“Its 4th and long for many still dealing with XR-29 non-compliance”

Greetings my ICE colleagues and friends – this month’s blog’s topic is one that many of you may have already dealt with and conquered though some are facing the 4 th quarter clock “two-minute warning” to another patient imaged billing reimbursement reduction effective January 1, 2017!

The Protecting Access to Medicare Act (PAMA) signed into law in April 2014 was the last “patch” of the SGR and included many implications for imaging providers. Among these are requirements that health provider comply with the National Electrical Manufacturers Association (NEMA) XR-29 Standard Attributes on CT Equipment Related to Dose Optimization and Management, also known as MITA Smart Dose. During the summer of 2015, the Centers for Medicare and Medicaid Services (CMS) issued Medicare Physician Fee Schedule (MPFS) and the Hospital Outpatient Prospective Payment System (HOPPS) proposed rules for public comment outlining how the law would be implemented. The final rule was published in late October 2015.

So to review what all of this “XR-29 hullabaloo”, I have bulleted some ofthe highlights below;

  • What are to four attributes that must met? – Answer, DICOM compliant radiation dose structured reporting, Dose check features, Automatic Exposure Control and Reference Adult and Pediatric protocols.
  • What is the law that calls for compliance with XR-29? – Answer, Protecting Access to Medicare Act (PAMA) of 2014
  • What is CMS requiring regarding XR-29 compliancy? Answer, “Beginning January 1, 2016, hospitals and suppliers will be required to report the modifier “CT” on claims for CT scans and the their CPT code. The use of this modifier will result in the applicable payment reduction for the CT service.
  • What are the penalties for non-compliance with XR-29? Answer, the reduction billing reimbursement penalty in 2016 is 5% and hikes up to 15% beginning January 1, 2017.
  • What procedures does this law apply too? Answer, at this time only Medicare Part B patient billing CT procedures that include head/brain, abdomen, pelvis, upper/lower body extremity.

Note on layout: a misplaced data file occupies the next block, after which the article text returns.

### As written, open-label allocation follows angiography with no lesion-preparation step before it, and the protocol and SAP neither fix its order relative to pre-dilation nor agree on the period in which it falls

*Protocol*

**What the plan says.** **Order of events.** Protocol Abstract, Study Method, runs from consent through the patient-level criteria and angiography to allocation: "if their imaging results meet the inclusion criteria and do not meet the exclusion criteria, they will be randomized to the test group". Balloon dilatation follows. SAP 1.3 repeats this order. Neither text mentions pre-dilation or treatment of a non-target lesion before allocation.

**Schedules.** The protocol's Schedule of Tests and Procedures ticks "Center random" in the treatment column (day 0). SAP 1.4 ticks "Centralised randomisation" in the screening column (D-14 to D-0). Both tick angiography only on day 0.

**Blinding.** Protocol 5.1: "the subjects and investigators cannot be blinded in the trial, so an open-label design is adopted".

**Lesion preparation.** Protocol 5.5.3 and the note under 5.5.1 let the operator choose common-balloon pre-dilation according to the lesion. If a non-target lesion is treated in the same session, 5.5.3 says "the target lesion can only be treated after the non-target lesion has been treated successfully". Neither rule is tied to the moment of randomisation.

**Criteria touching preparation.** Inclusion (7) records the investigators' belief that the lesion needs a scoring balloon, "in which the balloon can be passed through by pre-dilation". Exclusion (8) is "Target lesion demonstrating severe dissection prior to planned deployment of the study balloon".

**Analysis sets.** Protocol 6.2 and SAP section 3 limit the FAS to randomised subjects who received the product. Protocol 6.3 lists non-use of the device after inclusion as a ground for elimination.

• What if your CT Scanner is not compliant and you do not report the “modifier” coding? Answer, Medicare will pay the full allowed amount for billing reimbursement. Once Medicare identifies an overpayment has been made, the overpayment amount becomes a debt to the Federal government. Civil monetary penalties may apply if it was a known an overpayment was received and it was not properly reported or returned.

The “end game” here is that its estimated approximately 1500-2500 diagnostic CT scanners are in active use that are not XR-29 compliant. Replacement capital funding at clinical owner facilities has been constrained or possibly non-existent to address this federal mandated law issue. Upgrades from the original equipment manufacturers (OEM) and other solutions may be available though they also carry a cost and are dependent on availability. Challenges and opportunities abound – how are you dealing with the NEMA XR-29 compliancy requirement?

 

Alan has been in the Clinical Engineering industry for 29+ years having served directly in the academic, governmental and community hospital settings. Alan’s career has spanned from imaging/ biomedical engineer to Director of Clinical Engineering. Alan currently serves today at the Vice President and Senior Advisor level with a leading medical equipment consultative and asset management firm.